Thanksgiving will be here in just over two weeks. What does that mean to most people in America? Well, if polls can be trusted, most people associate Thanksgiving with a feast, football, and family; not necessarily in that order.
Most people gathering for Thanksgiving will do so for a feast with family and friends. About 25% say they will spend $100 or less for Thanksgiving dinner (that’s us), still about 60% say they will spend between $100 and $200. That’s a lot of turkey.
Certainly getting together with family and friends is a blessing, and doing so around a table of good food is usually helpful, and for many Americans watching a duel between the Cowboys and the New York Giants, the big city against the big state, while chomping on some turkey or pecan pie can be an enjoyable time. But is that what Thanksgiving is all about?
If you go online you’ll find all sorts of accounts of what Thanksgiving is about, or in our historical redaction environment, what it should be about. In many schools in the heartland of America you may even still find students putting on plays or assemblies reenacting pilgrims and Indians having a meal together.
But Thanksgiving back in the 1600s, regardless of whether it included a meal, was not about a feast, or having a good time, it was about its namesake – giving thanks to God.
It is God who causes the sun to rise. It is God who causes the rain to fall, on both the righteous and the unrighteous. It is God who causes the germination of the crops to bring about the annual harvest. Sometimes those harvests are bountiful, and sometimes they are extremely lean. But however they work out from year to year we are to give thanks to God for what we have.
Sometimes we break bread with friends that last a lifetime, and sometimes we break bread with those with whom peace does not last. But what occurs down the road in no way changes the fact that what we have and what we share on any given day should be received and shared by thanking God first and foremost.
In our society today much of our thankfulness to God for what we have has been lost, much to our detriment. WE know how to increase the production of the average crop. WE know how to harvest and store our food so that it goes further. With OUR technology WE – WE – WE. We have too much forgotten that it is God who causes all things to work, thus we have forgotten to be thankful as we should be.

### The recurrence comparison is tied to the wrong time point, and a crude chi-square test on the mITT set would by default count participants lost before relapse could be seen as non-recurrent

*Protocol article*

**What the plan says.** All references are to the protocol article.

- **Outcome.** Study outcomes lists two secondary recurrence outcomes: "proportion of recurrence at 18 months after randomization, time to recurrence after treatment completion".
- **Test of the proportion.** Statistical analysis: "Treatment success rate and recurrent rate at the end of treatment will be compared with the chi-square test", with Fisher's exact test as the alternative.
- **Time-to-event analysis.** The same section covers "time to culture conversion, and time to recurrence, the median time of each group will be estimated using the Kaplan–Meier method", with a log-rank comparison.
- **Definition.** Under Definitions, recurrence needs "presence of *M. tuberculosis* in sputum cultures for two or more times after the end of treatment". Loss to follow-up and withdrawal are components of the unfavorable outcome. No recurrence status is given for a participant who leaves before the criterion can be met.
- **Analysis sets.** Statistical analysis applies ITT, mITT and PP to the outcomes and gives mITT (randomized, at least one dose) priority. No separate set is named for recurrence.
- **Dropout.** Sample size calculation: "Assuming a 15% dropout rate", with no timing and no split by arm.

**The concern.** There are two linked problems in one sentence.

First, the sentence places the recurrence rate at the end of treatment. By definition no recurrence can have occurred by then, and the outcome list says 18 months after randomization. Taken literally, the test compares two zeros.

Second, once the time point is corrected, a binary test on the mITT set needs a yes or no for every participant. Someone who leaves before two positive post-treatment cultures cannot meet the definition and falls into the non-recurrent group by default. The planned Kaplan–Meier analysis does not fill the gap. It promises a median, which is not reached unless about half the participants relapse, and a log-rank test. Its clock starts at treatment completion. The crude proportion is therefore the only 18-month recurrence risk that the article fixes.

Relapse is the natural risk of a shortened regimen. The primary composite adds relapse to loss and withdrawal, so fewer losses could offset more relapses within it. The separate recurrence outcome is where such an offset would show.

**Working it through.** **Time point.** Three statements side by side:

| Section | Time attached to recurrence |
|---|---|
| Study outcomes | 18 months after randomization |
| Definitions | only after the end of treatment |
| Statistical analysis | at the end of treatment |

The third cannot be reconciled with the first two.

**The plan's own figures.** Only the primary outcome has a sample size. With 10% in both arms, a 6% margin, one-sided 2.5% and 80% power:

I was reading in Isaiah the other day about harvesting. I find it interesting that God didn’t congratulate people for “figuring out” how to plow and to plant and to reap and to thresh. God makes it clear in Isaiah 28:29 that this knowledge comes from the Lord. Thus it is to Him that we should continually give thanks, not to ourselves.
I recall something Albert Einstein once said in response to a question as to how he came up with his great ideas. He said something to the effect that “ideas are just floating around. If you don’t act on them someone else will.”
I think that was rather humble of Einstein, especially considering his genius, but if I could have had the opportunity to speak with him I would have told him those “floating ideas” actually come from God, and it is to Him that the geniuses of the world should give thanks. In fact, in 1 Thessalonians 5:18 God says we should give thanks to Him for “all things.”
I am spending time on this because what I see in our society, even in the lives of many Christians, is that we tend to pat ourselves on the back for our ideas, abilities, creativity, and ingenuity. Scientists and doctors seem to forget that they did not grow their own brains. Athletes seem to forget that they didn’t grow their own muscles, or provide the nerve pathways that lead to their incredible reflexes. Artists of all types seem also to not realize that they didn’t give themselves the ability to see the wondrous beauty of the world, or their unique ability to express that beauty in their particular disciple.
Thanksgiving began as a time to thank God for providing the needed food for those pilgrims so long ago, whether it came from the ground or from Indian acquaintances. Although some people disparage Thanksgiving because of the actions of a few in our past, the truth is God deserves the thanks of all people, the good and the bad, the righteous and the unrighteous. As it says in James 1:17 – “Every good gift is from God.”
If you know me at all then you know that I am of the Christian belief that the only way to have an eternal relationship with God is through repentance and faith in Jesus Christ, who alone is the way of salvation and the gift of eternal life. But even if you are not a Christian in the biblical sense, that does not preclude that you should thank God for all that you have, or thank God for each day, or thank God for every breath you take.
In fact it would be my prayer that as you develop the discipline to thank God daily that such activity would lead you to truly search for God. That would be wise, as in Jeremiah 29:13 God says that if you will search for Him with your whole heart that He will let you find Him. Without a doubt that would lead to the greatest of giving thanks to God.
Jon McCartney is pastor of First Baptist Church of Tooele.